This change was intended to link schools and children’s social services, but the gap between children’s and adults’ services has grown wider. It is also true that mental health and disability services are adult services and there’s evidence that the focus these teams put on the needs of their adult clients means that they don’t necessarily see them in their role as parents and don’t have responsibility for their children either.

Everyone is supposed to communicate with everyone, but it doesn’t always happen. Given the burden and stress of social work and the shortage of money in local authorities, that is hardly surprising.

Parents who need social care also have to pay for it. I cannot understand why they should if they are not rich – and you need to be very rich to be able to afford large amounts of such care – but so it is. Although councils do not demand the full commercial rate for personal care, they still charge and the cost each week can quickly become horrifying. People turn to their children instead, which is convenient for the councils’ coffers.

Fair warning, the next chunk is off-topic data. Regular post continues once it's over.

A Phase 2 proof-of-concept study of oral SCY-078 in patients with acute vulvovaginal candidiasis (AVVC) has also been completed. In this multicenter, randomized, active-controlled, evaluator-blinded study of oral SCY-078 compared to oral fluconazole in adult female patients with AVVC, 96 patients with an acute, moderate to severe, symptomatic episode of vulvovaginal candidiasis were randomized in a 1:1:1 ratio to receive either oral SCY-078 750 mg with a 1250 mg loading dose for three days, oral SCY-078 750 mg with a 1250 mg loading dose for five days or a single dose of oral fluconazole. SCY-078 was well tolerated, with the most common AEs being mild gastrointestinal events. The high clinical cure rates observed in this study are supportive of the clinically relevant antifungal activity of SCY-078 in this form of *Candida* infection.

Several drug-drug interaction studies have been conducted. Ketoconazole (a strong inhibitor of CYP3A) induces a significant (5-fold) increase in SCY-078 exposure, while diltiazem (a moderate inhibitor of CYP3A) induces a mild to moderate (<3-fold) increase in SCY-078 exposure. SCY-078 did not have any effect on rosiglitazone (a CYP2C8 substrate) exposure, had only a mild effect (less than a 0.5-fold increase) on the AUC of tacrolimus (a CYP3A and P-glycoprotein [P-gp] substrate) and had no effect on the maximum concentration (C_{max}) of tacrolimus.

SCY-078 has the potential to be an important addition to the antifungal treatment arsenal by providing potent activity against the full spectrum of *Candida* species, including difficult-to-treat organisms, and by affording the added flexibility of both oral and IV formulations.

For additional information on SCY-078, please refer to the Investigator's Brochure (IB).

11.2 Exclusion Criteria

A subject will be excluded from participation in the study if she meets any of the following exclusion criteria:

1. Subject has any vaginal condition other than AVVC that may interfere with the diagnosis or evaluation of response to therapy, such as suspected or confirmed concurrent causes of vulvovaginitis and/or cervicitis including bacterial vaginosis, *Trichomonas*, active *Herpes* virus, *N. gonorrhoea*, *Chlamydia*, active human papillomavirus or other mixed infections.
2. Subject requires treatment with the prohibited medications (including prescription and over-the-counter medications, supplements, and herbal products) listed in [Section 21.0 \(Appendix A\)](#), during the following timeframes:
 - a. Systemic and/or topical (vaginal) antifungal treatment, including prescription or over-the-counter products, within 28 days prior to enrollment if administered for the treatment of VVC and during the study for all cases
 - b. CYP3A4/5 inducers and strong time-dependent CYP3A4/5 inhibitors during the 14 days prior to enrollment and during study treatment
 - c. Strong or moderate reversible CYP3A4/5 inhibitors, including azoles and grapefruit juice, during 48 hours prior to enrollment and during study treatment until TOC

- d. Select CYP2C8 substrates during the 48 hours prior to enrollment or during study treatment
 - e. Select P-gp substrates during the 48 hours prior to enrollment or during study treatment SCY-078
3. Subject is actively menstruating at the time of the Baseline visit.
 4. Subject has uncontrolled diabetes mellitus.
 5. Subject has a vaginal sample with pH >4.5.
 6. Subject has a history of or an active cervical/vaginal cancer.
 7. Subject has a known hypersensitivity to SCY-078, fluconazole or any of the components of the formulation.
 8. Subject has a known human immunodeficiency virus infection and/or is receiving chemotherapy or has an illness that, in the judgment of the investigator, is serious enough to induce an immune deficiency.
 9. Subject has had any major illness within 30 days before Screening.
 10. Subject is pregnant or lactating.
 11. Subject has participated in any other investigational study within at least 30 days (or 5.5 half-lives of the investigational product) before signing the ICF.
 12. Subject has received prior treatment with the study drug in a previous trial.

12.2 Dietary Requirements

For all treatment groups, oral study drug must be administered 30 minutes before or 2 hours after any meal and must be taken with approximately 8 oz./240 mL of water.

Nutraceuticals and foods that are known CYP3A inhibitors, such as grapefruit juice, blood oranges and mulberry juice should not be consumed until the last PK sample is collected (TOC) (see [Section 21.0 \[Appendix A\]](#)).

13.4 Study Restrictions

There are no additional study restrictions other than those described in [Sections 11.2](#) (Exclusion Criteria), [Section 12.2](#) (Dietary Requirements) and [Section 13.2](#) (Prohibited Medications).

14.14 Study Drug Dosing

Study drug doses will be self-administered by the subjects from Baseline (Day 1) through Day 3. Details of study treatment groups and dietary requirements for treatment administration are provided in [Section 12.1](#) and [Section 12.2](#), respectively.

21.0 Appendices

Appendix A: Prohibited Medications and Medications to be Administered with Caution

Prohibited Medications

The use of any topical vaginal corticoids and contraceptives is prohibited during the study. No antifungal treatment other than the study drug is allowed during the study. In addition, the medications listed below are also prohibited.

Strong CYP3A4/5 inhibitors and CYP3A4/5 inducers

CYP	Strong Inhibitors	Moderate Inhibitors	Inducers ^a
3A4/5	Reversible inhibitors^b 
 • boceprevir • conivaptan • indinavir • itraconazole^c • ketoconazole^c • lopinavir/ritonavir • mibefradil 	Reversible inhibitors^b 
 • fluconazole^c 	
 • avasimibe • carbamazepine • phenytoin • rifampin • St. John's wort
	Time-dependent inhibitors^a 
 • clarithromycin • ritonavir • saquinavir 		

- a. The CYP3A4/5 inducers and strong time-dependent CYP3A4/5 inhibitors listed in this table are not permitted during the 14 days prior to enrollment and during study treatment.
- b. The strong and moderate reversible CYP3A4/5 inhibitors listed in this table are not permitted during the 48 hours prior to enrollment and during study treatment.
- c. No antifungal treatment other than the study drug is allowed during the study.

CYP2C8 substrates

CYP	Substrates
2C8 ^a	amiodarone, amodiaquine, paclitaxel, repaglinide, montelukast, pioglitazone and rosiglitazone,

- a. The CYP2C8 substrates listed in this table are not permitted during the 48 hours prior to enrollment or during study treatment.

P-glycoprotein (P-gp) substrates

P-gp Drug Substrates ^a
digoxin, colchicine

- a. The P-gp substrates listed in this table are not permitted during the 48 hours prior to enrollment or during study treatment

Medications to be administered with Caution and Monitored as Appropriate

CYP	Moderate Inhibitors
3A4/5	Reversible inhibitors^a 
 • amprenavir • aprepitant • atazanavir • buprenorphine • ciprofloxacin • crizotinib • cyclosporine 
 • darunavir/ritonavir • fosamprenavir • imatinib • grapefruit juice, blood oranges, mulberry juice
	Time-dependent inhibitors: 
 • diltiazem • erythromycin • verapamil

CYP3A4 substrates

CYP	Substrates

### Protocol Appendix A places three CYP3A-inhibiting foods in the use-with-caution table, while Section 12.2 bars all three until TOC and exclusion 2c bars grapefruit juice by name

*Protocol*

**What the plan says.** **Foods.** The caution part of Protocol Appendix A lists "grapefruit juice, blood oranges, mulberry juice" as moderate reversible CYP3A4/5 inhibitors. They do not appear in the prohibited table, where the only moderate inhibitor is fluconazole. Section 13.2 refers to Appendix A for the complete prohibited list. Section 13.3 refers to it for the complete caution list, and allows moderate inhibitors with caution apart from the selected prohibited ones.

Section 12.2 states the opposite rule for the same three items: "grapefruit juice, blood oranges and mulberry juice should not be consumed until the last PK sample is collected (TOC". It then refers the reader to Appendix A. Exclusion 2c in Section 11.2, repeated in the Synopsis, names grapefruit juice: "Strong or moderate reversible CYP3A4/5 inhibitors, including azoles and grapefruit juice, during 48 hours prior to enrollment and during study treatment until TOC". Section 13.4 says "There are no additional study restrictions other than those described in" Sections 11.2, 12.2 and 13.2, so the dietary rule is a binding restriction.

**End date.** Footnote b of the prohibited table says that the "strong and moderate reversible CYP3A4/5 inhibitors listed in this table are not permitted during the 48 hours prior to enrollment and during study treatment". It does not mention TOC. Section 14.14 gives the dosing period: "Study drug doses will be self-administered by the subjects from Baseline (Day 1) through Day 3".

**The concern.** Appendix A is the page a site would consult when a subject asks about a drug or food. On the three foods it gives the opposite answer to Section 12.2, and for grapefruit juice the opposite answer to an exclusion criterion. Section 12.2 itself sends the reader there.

This seems to me to betray the postwar ideal of shared social insurance. That surely means little if it doesn’t mean protecting people like this in a way they can afford. It seems crazy to me that everyone gets medical care free, but the poor do not get social care free, except in Scotland.

It would be better to charge some people for National Health Service treatment and take care, free, of the most needy and their unfortunate children. How about it, Gordon? The £2 billion that you carelessly mislaid would have helped. And so would the cost of the Olympics.